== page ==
Another direction I see it coming is generational conflict. From the beginning of the millenium on, heat's been growing between the boomer generation and the millennial generation, which is basically insultingly simply spelled out in the sequels: the old generation managed a fairy tale rise to good and plentiful times, only to fuck it up and pass on the mess to a new generation who are shaken out of their mystified conceptions on the legends of yesterday. It's a very, very 2010's theme (when things really started heating up when the zoomers came in to reinforce the millennials), just like how the prequels got a massive chunk of inspiration from 9/11, the War on Terror, and the Patriot Act. So the classic movies are framed as a boomer narrative, a legacy for millennial storytelling to tear down. And that leads folks to conflate boomer "traditional family" values (or class values or however you want to frame it) with a perceived "mythic dynasty" theme, and the "deconstruction" of such values is in vogue with the current generational conflict, no matter how slapdash said deconstruction is.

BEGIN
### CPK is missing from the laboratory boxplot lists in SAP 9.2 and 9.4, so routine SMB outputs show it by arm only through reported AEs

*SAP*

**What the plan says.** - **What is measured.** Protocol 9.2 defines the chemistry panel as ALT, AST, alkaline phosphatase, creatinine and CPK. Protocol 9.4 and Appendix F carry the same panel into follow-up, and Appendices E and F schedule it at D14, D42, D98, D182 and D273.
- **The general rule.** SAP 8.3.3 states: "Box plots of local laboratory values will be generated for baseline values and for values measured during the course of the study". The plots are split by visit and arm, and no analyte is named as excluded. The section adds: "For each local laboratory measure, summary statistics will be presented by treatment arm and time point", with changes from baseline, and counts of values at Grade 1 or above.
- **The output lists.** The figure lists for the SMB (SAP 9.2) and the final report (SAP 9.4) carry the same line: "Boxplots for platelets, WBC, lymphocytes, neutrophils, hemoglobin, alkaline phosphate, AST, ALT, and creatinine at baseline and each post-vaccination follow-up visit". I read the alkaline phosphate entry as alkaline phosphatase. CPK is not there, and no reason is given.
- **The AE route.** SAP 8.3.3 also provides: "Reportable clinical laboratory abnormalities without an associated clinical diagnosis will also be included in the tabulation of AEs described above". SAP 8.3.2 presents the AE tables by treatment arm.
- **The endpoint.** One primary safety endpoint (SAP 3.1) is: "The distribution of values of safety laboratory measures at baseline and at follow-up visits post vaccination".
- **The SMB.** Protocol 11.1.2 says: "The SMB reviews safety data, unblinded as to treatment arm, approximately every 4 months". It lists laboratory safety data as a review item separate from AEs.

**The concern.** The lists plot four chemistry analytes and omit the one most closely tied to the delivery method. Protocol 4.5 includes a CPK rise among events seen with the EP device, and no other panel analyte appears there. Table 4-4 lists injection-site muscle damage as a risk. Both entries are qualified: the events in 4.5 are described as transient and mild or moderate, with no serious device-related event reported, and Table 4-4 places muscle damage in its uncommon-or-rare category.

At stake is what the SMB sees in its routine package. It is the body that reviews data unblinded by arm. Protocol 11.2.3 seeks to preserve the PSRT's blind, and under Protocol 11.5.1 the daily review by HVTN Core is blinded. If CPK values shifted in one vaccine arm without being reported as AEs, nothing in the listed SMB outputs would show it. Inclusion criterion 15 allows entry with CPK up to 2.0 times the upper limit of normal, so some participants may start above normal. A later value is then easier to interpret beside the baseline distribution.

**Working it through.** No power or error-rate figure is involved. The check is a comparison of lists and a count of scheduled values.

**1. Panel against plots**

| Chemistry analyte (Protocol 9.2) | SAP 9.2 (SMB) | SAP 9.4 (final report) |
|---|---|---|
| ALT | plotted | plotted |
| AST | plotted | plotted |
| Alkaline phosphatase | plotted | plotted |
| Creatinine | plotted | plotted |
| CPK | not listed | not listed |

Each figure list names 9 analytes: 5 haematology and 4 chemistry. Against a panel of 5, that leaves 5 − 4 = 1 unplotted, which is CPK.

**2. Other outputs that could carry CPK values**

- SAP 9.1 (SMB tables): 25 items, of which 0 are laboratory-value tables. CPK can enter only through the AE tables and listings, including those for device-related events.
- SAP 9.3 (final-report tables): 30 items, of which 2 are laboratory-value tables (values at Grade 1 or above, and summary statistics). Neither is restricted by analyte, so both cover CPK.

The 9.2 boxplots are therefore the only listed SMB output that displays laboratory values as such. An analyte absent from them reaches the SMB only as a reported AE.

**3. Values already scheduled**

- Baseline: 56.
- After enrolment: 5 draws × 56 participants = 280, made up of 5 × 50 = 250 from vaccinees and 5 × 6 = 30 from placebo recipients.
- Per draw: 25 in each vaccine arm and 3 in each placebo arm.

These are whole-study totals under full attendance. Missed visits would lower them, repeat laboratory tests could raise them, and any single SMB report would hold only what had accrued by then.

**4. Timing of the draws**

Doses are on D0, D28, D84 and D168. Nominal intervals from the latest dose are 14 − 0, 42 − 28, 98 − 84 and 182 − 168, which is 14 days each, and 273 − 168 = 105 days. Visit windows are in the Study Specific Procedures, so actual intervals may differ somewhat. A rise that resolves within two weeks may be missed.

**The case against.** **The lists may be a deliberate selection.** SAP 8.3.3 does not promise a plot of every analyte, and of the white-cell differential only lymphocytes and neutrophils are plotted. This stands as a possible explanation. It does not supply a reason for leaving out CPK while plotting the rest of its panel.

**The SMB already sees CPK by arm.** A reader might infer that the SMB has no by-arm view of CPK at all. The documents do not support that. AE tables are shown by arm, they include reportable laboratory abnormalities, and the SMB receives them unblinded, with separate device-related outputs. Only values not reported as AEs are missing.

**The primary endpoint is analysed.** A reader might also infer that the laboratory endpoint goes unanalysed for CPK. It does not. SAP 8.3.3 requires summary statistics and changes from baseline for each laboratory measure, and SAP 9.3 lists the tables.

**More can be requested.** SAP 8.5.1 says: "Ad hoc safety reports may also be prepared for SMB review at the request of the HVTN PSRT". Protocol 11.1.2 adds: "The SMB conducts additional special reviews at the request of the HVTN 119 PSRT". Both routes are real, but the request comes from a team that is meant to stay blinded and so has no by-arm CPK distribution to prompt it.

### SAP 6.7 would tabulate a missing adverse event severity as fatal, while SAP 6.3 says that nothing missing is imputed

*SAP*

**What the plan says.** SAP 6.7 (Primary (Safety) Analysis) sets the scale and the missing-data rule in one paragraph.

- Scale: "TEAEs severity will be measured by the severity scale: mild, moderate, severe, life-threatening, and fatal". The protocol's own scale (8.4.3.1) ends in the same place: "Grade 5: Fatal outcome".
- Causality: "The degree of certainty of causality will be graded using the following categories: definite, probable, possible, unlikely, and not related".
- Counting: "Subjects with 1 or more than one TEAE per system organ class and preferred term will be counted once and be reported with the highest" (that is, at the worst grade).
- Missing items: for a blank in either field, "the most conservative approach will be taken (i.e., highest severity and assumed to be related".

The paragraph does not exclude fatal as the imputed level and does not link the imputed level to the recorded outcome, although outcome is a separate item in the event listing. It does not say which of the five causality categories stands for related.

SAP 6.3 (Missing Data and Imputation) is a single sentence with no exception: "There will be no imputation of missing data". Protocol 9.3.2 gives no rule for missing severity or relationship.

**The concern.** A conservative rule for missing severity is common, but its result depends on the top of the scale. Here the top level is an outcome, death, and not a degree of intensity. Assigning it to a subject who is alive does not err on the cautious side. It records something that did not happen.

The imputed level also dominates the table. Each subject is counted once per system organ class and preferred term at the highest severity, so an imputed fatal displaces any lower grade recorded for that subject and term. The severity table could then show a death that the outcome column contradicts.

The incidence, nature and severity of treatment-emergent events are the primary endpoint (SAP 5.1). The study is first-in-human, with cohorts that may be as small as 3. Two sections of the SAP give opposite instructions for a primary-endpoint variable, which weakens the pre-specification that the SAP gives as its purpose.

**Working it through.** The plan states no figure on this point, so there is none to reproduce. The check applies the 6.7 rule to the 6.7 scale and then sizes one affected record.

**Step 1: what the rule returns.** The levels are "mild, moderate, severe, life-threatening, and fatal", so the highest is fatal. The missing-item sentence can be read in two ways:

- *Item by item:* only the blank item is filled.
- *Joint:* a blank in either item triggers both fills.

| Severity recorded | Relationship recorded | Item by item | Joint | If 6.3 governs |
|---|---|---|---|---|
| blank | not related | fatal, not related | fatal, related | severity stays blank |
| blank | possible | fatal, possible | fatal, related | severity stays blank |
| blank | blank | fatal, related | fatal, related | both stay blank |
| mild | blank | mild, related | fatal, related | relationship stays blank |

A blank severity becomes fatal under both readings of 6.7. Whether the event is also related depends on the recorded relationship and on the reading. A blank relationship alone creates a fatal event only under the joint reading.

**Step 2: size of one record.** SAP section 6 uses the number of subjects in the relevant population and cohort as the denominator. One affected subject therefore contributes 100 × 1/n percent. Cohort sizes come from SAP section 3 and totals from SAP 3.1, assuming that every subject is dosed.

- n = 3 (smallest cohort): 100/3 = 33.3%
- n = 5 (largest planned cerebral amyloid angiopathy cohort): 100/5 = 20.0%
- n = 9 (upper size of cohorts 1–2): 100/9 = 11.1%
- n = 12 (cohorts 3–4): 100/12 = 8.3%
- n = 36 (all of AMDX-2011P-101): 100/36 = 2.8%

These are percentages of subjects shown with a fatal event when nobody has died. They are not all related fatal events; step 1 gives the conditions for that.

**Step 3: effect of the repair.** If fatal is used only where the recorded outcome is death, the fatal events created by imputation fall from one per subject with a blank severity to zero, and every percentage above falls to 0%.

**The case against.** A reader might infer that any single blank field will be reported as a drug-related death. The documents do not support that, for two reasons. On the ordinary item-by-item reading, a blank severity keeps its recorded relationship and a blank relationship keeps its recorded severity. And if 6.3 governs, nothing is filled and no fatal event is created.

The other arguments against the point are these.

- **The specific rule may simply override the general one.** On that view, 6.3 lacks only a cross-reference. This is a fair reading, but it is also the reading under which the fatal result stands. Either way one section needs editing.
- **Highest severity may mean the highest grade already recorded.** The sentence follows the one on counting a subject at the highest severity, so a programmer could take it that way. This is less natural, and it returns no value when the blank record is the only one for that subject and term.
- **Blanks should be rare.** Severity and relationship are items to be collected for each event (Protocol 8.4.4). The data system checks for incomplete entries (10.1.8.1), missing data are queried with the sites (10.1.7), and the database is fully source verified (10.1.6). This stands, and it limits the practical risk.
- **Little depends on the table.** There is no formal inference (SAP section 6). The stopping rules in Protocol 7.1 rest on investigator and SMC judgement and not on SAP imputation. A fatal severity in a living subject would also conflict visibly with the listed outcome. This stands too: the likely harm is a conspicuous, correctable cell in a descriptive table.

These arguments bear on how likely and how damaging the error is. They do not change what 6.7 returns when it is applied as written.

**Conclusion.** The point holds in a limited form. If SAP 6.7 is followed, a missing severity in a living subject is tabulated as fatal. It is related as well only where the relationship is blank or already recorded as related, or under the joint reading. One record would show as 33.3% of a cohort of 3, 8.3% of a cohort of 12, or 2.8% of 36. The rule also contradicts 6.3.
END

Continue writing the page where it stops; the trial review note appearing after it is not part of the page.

And a third direction I see it coming from is people conflating the Star Wars movies with Disney themselves. Disney has a long history of movies with chosen ones of prophecies, descendants of heroes taking on the charge, princesses claiming the protagonist role by right of birth, etc. So mixing Star Wars as a mythology within the greater, averaged out Disney set of mythos does make a repudiation of bloodright themes transgressive and revolutionary and whatever, something which I've heard Disney has been doing with its other movies as well. I guess you could draw a connection between this one and the previous point about generational themes.
Tl;dr: Last Jedi is not nearly as smart and sophisticated as it wants to be. It's mostly logic chains of apologetics that want it to be. Fucking thing didn't even have the god damn balls to see its big, transgressive theme of Luke coming to terms with his mistakes through. Just killed him off after a magnificently executed twist that only matters if Luke doesn't get killed off (answer me this: if Luke was gonna die anyway, what was the point of him not dying in person? And don't give me crap about leaving an X-Wing on that island for Rey in the next movie, we all know the movies weren't planned that far ahead). And this is what people hold up as "revolutionary" storytelling.